Re: profanity in PG-13 films-- Did you see X-Men: First Class? Let's just say that they make the perfect usage of a single F-Bomb in that movie. Just perfect.
And you're a Brit, Cryo? I don't know why that surprises me.
Oh, blegh. You've just reminded me of a similar issue I have with this scene: Natalie Portman's acting during the choke. It's... not very good; in my opinion. It doesn't ruin it, because the emotional quality is there, but there's little to no physical effect of her being choked. Again, it's a more moderate choke than any of Vader's or Luke's chokes in the OT, I think, so I wouldn't expect anything too wild, but it does need a tad more embellishment than it gets, I think. Interesting comment on the use of physical environments and how using one may have brought out more creativity in Lucas here. Yeah, this scene may have benefited from sharper angles or something, because it could honestly have been done with a bit more verve. The effects are right, the music's there, the tragedy is taking hold, and yet... well, the scene doesn't flat-line or anything, but a tiny bit more viciousness from Anakin, or more meaty compositional work from Lucas, could have maybe brought this up a peg. I think, maybe, what Lucas tried to do here was bring a more soap-opera-ish quality to the scene, like he did to certain scenes in AOTC: e.g., the fireplace scene (it's almost like something out of "The Bold and the Beautiful", albeit, much darker and intense). I'm not quite sure it clicks, though.
I dunno. There are different degrees of fake. A reviewer in the IMDb comments section for AOTC kinda summed it up for me with this one: "It all looked REAL fake!" "Speed Racer" is one pretty sweet-looking movie. And I think it's a fine tribute to Lucas and the PT, given that it looks so fine and has the same DP, David Tattersall. Oh, yeah!!!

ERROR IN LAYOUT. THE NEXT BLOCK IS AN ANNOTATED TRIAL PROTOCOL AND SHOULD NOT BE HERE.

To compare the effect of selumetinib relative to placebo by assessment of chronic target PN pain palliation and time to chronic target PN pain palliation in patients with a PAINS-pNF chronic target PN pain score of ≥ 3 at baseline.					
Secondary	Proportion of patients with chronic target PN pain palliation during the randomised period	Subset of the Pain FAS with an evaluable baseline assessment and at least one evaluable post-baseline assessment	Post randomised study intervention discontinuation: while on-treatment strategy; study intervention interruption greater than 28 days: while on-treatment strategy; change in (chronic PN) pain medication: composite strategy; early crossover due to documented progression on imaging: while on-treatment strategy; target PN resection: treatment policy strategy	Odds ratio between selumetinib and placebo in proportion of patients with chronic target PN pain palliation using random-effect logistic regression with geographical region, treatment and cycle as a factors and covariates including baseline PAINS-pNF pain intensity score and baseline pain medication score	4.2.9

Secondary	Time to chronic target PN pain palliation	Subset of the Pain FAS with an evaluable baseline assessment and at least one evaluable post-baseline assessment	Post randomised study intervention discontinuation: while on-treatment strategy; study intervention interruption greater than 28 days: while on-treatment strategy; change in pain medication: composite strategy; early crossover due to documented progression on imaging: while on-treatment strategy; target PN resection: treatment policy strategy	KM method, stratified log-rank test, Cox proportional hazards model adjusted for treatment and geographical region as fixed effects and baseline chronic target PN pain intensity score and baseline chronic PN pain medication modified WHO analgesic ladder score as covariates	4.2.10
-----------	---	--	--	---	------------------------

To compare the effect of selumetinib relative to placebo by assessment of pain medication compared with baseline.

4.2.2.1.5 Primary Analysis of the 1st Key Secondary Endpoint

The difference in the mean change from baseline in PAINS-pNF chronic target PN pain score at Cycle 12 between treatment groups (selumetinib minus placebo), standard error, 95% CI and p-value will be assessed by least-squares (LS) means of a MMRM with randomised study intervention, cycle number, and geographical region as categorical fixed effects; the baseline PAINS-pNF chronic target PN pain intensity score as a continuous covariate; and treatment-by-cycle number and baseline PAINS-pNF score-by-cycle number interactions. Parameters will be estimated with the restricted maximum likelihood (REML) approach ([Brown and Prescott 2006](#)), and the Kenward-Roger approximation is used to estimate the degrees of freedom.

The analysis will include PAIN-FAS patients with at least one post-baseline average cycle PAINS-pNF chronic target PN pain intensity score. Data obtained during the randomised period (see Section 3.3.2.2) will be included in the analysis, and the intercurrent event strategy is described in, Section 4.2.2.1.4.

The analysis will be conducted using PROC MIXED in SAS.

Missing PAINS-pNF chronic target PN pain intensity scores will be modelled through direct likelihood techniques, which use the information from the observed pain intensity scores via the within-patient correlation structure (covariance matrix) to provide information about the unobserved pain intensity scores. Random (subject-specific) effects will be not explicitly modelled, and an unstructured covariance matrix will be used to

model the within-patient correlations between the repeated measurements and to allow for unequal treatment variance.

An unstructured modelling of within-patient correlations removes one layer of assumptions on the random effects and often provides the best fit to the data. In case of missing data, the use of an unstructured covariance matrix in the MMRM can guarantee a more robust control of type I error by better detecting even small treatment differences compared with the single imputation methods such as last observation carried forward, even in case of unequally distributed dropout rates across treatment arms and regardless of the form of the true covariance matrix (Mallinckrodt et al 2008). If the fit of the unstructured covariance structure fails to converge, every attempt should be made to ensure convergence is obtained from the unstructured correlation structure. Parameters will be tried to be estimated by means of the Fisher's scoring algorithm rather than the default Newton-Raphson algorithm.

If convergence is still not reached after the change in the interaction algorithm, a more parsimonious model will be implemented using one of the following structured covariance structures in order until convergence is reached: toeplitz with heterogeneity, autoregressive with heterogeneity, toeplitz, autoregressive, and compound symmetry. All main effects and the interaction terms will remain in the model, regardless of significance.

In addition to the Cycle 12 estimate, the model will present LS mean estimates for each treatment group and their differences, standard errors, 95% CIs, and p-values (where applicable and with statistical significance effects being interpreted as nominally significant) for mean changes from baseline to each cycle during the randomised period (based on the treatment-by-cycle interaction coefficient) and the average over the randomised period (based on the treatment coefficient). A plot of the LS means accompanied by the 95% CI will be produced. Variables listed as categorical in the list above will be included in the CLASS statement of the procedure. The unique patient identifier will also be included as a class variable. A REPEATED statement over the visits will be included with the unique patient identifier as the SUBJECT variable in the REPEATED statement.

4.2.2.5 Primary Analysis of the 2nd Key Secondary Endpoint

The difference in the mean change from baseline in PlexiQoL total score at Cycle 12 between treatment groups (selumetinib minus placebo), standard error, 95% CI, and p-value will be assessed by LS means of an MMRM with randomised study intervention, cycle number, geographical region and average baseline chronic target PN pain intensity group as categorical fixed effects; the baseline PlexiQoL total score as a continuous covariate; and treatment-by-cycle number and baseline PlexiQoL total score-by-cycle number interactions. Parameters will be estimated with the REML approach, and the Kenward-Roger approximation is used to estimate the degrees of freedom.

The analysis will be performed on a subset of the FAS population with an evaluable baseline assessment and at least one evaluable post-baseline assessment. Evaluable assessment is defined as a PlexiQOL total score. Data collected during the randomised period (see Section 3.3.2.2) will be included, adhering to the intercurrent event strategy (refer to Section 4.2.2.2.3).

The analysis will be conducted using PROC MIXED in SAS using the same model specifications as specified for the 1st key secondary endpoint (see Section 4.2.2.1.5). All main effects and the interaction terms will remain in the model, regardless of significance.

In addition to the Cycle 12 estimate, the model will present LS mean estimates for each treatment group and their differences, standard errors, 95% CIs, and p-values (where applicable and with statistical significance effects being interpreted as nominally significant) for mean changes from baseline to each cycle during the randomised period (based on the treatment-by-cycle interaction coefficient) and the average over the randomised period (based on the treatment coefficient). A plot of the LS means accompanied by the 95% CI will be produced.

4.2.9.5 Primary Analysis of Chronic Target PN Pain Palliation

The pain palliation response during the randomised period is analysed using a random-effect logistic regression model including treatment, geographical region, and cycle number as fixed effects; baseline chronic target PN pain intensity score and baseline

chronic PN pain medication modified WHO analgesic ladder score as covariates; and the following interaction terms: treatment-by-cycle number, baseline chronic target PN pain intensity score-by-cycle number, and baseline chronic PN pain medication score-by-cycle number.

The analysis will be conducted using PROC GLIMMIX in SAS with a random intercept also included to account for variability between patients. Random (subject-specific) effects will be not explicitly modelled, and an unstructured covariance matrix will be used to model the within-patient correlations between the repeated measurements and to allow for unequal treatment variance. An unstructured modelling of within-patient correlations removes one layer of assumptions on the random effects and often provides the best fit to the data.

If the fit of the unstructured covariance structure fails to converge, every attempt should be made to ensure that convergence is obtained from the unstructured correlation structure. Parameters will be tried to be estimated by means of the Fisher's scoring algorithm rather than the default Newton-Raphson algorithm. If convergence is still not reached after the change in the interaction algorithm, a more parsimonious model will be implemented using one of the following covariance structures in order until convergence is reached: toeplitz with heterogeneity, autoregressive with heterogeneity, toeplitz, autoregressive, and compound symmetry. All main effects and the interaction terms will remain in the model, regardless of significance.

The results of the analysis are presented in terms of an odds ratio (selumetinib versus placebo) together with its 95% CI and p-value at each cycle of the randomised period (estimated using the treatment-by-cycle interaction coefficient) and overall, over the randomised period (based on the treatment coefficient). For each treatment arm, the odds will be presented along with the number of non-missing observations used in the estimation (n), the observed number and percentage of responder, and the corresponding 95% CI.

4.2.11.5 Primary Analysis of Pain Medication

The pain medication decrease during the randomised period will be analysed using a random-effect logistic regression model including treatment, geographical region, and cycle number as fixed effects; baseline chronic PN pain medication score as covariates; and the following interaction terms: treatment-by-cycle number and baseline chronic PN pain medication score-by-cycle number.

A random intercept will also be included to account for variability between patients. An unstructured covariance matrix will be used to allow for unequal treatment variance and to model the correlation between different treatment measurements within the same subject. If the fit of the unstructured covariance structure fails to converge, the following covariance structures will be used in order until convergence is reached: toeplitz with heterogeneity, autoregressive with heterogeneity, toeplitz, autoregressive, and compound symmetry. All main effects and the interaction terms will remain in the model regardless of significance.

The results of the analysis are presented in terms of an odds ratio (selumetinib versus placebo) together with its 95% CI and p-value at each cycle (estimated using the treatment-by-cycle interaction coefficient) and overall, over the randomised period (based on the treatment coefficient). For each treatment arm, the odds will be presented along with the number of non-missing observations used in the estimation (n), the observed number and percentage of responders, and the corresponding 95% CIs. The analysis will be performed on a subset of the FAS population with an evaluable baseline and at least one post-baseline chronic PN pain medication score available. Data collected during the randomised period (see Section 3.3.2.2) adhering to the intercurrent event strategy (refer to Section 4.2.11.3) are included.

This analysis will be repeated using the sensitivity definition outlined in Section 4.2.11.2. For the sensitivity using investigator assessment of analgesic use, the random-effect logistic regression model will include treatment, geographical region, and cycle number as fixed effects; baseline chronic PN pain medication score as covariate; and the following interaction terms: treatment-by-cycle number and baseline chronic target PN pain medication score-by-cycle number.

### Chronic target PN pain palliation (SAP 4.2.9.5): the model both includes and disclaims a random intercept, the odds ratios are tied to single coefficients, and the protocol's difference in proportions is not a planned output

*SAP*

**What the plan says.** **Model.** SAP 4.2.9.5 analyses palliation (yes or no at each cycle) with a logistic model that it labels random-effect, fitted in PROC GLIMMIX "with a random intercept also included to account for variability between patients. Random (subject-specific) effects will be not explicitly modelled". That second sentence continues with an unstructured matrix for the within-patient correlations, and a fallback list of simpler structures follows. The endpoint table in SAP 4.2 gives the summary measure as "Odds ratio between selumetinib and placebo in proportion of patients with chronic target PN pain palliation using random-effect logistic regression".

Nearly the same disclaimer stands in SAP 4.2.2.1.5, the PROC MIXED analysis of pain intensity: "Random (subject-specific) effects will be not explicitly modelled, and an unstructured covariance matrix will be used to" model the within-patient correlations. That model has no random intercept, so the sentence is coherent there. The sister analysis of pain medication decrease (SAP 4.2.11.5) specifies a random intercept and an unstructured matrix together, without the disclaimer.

It doesn't help matters that Nolan has Batman falling the same distance, then surviving, only a little winded/out-of-breath. And this is on top of Batman just being shot by Dent, at almost point-blank range, seemingly *between* his plating, which Fox warned him made him more vulnerable to gunfire. Yeah, Batman has training, and a suit, and what-not, so he can survive against pretty unlikely odds, but still...
Nope. Not seen it. Looked
Oh, okay. Sorry for the confusion. One that immediately comes to mind, for me, is the scene from Spiderman (a PG-13 movie) where Peter must choose to save either Mary Jane or a bus full of kids. Peter of course chooses MJ first, but manages to save the kids as well with no injuries. This was a particularly egregious softening since I thought it completely ignored the moral implications of Peter's actions (saving the woman he loved over the lives of many children) while at the same time basically demonstrating that you don't ever need to sacrifice to do the right thing. When it's compared to AOTC, or ROTS, especially, this point comes into focus since these films emphasize how much more difficult it is to let someone you love die rather than putting yourself in danger to save them/making a moral choice.